INDIANAPOLIS--Wearing a mask slows the spread of coronavirus, even if it may appear on the surface to not be working, according to the U.S. Surgeon and former Indiana State Health Commissioner Jerome Adams.
“Yes, they work based on the evidence we have right now, but it doesn’t do it alone,” said Adams in an interview with 93 WIBC’s Tony Katz Friday morning. “They aren’t going to be an end all be all. In places where people have mask mandates, you see cases going up in places like Texas and California.”
Adams says that doesn’t mean the masks aren’t working to slow the spread.
“What that means is that a mask can’t overcome 10 people close to each in a bar yelling at each other and drinking. What we learned about coronavirus in February and March, which is why the recommendations changed, is that up to 50% of people in some cases can spread it without symptoms. That’s why we added on the mask recommendation,” said Adams.
Adams encouraged influencers and athletes to promote and “normalize” mask-wearing as much as possible.
“My kids will do something if (Indiana Pacers guard) Victor Oladipo says to do it, but they won’t do it when the Surgeon General says to do it. They’ll do something if one of the (Indianapolis) Colts players says to do it more so than they’ll do it when the President of the United States says to do it,” said Adams.
Businesses shutting down during the pandemic has been a source of frustration for many in Indiana. Adams acknowledged that the estimations by the coronavirus task force in the beginning of the pandemic may have been a little high.
“People were predicting a million or two million deaths and every death is a tragedy. But we are far below that (167,000 in U.S. and 760,000 worldwide) and that’s a testament to the American people doing the things that we ask,” says Adams.
Adams could not guarantee when the virus will go away, but he did say there is evidence to prove that the effect of the virus on the world will decrease when people take the appropriate precautions.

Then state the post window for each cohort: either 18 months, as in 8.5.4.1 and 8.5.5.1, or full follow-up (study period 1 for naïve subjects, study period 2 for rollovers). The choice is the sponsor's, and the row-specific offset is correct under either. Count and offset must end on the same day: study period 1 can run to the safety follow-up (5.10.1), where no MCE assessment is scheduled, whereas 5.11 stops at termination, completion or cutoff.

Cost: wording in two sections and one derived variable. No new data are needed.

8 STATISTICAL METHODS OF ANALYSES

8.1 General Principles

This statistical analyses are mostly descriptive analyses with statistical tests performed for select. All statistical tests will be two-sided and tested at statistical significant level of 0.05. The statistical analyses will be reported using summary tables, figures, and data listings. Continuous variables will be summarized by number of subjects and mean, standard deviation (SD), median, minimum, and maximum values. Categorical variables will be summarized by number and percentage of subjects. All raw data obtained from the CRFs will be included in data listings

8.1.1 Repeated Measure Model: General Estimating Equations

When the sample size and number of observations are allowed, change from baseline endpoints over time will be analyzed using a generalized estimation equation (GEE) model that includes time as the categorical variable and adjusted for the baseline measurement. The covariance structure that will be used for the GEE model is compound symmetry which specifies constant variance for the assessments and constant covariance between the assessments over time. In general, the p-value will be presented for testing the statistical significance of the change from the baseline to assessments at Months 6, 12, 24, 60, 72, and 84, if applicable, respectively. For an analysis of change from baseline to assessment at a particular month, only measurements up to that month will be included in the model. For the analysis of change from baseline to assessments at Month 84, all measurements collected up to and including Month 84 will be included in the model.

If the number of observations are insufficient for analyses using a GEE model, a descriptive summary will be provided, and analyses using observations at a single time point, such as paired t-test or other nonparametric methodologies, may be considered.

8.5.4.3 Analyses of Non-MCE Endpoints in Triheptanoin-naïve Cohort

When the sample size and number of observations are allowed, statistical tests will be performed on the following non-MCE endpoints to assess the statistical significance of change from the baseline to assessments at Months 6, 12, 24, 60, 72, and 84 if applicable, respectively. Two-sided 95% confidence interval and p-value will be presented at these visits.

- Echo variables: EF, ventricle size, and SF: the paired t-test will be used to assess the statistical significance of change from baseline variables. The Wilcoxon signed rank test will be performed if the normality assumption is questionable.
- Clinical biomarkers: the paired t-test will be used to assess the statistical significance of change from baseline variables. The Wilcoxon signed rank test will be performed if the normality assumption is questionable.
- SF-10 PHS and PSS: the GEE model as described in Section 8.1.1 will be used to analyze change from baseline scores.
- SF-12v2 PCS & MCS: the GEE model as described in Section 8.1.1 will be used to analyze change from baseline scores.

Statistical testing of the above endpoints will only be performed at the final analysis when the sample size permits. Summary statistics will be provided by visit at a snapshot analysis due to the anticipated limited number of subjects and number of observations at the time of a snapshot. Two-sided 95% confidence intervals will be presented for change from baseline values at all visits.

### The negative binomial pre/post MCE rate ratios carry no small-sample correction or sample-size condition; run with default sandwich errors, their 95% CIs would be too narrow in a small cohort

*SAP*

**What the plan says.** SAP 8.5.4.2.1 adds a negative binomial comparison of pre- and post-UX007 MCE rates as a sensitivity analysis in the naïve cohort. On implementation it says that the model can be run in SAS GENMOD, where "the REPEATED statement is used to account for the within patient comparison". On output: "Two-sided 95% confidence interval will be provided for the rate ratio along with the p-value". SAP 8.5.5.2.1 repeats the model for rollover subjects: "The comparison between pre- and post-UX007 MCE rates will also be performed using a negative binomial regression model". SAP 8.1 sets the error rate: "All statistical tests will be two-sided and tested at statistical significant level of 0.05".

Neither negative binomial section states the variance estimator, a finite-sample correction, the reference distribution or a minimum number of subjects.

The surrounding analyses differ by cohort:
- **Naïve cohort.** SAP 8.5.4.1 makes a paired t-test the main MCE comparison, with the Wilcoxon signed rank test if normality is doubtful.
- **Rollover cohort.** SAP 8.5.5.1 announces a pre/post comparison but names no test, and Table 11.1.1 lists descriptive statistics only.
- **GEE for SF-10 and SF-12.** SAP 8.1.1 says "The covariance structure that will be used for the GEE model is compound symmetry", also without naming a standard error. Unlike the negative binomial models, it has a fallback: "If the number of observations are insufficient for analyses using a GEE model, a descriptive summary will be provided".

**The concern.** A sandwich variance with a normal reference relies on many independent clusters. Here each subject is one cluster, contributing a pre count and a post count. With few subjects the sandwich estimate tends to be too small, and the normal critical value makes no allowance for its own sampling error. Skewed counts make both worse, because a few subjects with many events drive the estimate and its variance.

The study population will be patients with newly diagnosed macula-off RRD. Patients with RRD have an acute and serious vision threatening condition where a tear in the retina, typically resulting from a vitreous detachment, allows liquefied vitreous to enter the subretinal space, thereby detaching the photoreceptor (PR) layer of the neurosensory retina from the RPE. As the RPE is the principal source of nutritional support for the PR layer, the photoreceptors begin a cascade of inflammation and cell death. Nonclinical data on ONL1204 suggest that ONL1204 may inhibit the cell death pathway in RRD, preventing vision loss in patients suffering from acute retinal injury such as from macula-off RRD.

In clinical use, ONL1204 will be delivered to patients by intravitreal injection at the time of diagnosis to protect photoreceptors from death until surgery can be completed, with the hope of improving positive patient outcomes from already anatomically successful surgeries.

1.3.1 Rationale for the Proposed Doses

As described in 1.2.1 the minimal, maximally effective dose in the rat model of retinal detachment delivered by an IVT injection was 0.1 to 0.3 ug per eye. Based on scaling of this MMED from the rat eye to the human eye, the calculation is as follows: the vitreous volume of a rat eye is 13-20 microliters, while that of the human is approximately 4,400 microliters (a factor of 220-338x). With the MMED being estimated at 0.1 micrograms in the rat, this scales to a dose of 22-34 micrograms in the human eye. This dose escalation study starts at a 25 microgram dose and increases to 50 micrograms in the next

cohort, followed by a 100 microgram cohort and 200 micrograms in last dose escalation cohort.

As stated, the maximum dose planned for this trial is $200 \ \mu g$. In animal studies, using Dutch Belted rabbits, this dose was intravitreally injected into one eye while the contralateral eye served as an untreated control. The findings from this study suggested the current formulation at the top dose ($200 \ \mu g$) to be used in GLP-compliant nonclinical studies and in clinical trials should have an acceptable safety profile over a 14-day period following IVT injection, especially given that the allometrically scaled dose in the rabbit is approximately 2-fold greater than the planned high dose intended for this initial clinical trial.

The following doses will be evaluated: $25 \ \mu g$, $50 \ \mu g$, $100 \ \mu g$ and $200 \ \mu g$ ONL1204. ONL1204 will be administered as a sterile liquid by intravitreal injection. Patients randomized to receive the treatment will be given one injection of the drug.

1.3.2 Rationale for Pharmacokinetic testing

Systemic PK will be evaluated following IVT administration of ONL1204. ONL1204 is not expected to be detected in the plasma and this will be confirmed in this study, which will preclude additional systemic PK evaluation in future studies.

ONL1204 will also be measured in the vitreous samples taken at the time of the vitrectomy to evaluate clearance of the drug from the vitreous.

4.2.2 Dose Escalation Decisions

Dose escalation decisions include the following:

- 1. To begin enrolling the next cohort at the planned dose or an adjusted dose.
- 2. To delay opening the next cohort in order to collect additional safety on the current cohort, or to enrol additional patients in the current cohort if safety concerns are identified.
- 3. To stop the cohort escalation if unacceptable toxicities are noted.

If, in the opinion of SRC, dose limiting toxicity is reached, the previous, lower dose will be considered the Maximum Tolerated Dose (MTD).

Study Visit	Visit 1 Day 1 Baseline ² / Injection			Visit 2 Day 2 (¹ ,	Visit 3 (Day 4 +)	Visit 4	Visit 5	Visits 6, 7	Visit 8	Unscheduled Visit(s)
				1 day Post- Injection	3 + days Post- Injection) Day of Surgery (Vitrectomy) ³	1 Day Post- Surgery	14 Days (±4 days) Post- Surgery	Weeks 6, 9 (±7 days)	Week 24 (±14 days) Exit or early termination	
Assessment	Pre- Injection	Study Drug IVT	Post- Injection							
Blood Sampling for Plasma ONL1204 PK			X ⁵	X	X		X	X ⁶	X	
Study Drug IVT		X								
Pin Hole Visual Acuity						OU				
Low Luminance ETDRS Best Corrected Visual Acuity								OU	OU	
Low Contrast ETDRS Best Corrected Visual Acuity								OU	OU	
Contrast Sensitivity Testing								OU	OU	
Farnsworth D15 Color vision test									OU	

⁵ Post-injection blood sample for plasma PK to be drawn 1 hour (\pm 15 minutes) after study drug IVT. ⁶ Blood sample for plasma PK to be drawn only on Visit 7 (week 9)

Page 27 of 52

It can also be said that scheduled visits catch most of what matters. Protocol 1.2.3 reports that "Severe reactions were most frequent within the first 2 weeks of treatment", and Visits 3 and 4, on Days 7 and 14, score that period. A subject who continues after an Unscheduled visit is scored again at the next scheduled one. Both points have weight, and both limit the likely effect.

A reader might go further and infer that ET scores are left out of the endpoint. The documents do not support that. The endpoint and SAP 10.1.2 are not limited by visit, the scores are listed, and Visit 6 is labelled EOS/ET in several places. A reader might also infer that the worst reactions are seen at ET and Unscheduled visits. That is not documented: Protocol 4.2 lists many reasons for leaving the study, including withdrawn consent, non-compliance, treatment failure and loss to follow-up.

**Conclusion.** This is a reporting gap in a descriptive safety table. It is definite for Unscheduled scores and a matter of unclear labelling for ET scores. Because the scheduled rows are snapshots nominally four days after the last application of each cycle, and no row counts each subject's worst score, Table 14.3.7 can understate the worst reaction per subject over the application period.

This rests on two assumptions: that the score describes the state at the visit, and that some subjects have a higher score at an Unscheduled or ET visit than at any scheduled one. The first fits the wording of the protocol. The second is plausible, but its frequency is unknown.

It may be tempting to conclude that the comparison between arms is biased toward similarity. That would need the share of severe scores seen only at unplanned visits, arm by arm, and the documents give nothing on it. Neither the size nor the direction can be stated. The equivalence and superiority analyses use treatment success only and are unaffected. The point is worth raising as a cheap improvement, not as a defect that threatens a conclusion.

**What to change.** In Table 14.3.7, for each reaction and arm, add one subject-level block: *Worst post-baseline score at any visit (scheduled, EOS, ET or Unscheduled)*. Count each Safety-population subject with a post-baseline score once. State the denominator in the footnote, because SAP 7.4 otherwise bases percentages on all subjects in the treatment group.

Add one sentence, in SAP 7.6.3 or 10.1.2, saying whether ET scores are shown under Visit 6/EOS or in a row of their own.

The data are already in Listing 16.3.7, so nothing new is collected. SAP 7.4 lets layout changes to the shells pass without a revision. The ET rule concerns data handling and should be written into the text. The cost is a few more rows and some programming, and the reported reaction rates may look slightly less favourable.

“If you look at Spain, Italy, and New York, these were three of the hardest-hit places in the entire world. They are now open again for tourism. Bars and restaurants are open again. We also have data that shows that places that didn’t do these things are having to shut down again because their positivity rates are going back up,” said Adams. “The cases you see today are based on the actions taken two to three weeks ago. The deaths you’re seeing today are from four weeks ago.”
There are some areas of concern in Indiana.
“Indiana is in the yellow (second-worst level of coronavirus positivity rate). Marion County and Allen County are actually in the red (worst level). If you don’t do something today, then two to four weeks from now, you’re going to see hospitalizations go up and deaths go up. They’re seeing that in Texas,” said Adams.
When it comes to the reopening of schools, Adams said there are a lot of things people don’t understand.
“The number 1 determining factor in whether or not you can safely reopen schools has very little to do with the school’s reopening plan. It has more to do with the community transmission rate. You can have the best plan in the world, but if you’ve got runaway transmission in the community, it’s going to find its way into your school and spread. You can have a terrible school reopening plan, but if you have very low disease transmission into your community, it’s going to be unlikely to find its way into the school,” said Adams.
He says the same principle also applies to college sports.
Adams continues to reiterate what he calls the three “W’s: wash your hands, wear a mask, and watch your distance (i.e. stay more than six feet away from others.)